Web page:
Toeing the Line ... with head coach Greg Metcalf
Sept. 16, 2003
The 2003 season is an important one for Washington's cross-country teams. With five returning seniors and an outstanding crop of newcomers, the Husky men appear primed to reach the NCAA Championships for the first time in over a decade. The Husky women, meanwhile, face the opposite situation, returning no seniors while attempting to preserve a string of six-straight NCAA Championships appearances. Wins by both squads at the season-opening Emerald City Invitational set the tone for what could be a terrific season of Husky cross-country, particularly if freshmen Travis Boyd and Brianna McLeod can maintain the level of success that sparked each to individual titles at the season-opener. GoHuskies.com correspondent Mason Kelley sat down with second-year head coach Greg Metcalf to discuss the upcoming season.
GoHuskies.com: Your team recently went away for a week to Port Townsend to train for the 2003 season. How'd it go?
Greg Metcalf: 'It was awesome, a lot of fun. We have gone up to the same place the last five years, Fort Flagler State Park on the Olympic Peninsula. When we go there we stay in the old army barracks. It is kind of rustic - no telephones, no T.V. We cook our own meals; it is a lot of fun. At the end of the week our kids are a little tired, but it is a good bonding experience.'
GH: How does the retreat help your team?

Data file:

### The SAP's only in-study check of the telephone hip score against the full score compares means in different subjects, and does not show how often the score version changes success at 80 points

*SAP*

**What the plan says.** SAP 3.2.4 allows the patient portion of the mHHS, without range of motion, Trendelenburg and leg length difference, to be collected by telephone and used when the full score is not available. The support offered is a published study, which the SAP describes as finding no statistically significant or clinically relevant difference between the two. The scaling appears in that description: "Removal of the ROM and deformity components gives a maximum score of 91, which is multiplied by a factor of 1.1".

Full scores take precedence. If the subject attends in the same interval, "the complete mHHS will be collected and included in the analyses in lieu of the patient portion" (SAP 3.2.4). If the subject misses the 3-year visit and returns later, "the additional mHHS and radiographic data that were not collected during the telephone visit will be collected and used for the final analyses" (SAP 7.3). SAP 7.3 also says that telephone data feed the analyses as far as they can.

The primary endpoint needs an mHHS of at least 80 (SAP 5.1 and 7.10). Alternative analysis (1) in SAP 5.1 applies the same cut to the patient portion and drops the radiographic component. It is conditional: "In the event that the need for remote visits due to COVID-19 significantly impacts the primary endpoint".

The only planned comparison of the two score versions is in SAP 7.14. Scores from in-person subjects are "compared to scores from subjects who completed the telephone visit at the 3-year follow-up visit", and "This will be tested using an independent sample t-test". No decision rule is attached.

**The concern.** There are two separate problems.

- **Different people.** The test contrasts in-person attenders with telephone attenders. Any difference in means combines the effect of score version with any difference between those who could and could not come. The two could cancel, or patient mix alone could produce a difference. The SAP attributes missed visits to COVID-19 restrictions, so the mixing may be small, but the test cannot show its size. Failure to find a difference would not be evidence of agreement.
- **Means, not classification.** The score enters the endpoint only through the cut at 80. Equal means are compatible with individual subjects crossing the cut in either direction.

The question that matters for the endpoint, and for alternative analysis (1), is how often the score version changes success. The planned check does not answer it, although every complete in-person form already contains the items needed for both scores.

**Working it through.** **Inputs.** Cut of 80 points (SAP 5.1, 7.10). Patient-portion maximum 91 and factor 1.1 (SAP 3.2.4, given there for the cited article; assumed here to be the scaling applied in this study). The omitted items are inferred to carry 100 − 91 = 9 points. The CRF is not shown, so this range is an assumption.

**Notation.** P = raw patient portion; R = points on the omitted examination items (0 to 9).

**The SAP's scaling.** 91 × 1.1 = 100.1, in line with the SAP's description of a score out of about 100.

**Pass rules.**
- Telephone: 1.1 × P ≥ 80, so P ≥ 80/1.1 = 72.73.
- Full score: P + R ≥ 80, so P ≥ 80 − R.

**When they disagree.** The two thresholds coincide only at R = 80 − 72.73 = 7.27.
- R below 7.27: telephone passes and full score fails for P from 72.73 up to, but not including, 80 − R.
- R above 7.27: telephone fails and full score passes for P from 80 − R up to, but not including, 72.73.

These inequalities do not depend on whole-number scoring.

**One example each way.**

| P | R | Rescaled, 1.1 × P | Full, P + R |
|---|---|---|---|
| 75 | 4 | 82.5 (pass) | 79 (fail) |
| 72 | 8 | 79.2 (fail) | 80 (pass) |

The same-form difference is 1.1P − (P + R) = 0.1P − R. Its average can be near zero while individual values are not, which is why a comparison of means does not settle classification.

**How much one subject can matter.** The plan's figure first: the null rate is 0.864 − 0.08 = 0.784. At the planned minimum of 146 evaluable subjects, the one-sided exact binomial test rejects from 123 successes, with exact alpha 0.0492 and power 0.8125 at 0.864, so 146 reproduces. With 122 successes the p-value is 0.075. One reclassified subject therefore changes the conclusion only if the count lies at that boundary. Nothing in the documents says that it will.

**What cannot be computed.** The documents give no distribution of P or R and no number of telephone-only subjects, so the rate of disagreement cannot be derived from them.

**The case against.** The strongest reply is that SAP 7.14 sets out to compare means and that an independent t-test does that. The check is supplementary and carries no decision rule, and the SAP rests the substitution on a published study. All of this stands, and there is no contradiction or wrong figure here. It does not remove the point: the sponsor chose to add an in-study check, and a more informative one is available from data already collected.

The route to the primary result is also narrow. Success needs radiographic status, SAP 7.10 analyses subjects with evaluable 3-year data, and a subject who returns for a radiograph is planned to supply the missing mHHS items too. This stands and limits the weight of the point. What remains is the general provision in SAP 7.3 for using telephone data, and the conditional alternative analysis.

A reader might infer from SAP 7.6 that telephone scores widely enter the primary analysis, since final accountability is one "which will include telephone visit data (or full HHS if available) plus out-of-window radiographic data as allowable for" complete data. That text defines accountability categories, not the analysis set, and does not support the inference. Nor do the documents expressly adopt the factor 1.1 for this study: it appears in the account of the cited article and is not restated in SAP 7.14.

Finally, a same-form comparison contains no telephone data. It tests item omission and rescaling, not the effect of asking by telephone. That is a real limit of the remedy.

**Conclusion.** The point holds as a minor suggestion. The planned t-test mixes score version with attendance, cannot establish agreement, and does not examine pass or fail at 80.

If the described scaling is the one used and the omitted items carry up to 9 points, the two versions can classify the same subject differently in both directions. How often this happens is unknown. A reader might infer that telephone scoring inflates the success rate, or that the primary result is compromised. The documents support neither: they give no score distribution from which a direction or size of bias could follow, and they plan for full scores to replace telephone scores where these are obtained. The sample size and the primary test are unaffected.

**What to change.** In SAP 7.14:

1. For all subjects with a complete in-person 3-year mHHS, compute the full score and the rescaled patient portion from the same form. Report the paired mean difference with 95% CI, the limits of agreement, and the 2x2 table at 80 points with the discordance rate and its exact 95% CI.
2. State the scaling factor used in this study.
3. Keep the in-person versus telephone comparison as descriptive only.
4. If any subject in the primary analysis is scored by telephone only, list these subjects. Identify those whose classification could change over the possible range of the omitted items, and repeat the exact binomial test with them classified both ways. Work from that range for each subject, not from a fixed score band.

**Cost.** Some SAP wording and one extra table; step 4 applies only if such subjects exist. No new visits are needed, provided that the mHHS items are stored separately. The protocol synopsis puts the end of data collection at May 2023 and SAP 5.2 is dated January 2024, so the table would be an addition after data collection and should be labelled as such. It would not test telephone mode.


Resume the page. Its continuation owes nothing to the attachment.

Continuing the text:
Metcalf: 'Coming back after a week, our kids are definitely better for the experience. Especially since we have a young group on the women's side. We don't have any seniors and they have tremendous amounts of energy. They are a little tired, but it was an awesome week.'
GH: How did the first meet go?
Metcalf: 'We had the Emerald City Invitational at Woodland Park on Sept. 6. We didn't run any of our top-10 returning guys, and on the women's side we didn't run any of our top-five returners. Freshman Brianna McLeod, though, won her first college cross-country race, and Travis Boyd, a redshirt freshman walk-on kid, won his first cross-country race as well. We won both meets and it is a nice place to start. It gives our kids a chance to get the year kicked-off well. I always challenge the kids that even though we are holding kids out of competition in that early race, the goal doesn't change. We walked away with some pleasant surprises. Some kids did their homework this summer and I am very excited about what the year has in store for us.'
GH: Is there anyone that has stepped up that should really shine this season?
Metcalf: 'After our first race, Travis Boyd. We redshirted him last season and he will be a factor. This year he will be running in our top-seven. Andrew Robinson was second in the race and he ran a minute-and-a-half faster than he did a year ago. He has been making some big improvements on the track. Those two, specifically, from our first meet, and then throw the rest of the team in there and we'll see. Training camp went pretty well; the guys that are supposed to be fit are pretty fit. On the women's side we have really good group of freshmen. Brianna McLeod won the race, and Kira Harrison, a freshman from Meridian High School up near Bellingham ran in our top-five in the first cross-country race of her career, at any level. Dallon Williams, a freshman from Turlock, Calif., went out and ran fantastic, as did Laura Halverson, who we redshirted last spring. It is good to see her healthy again. I have been very, very pleased with our group to this point.'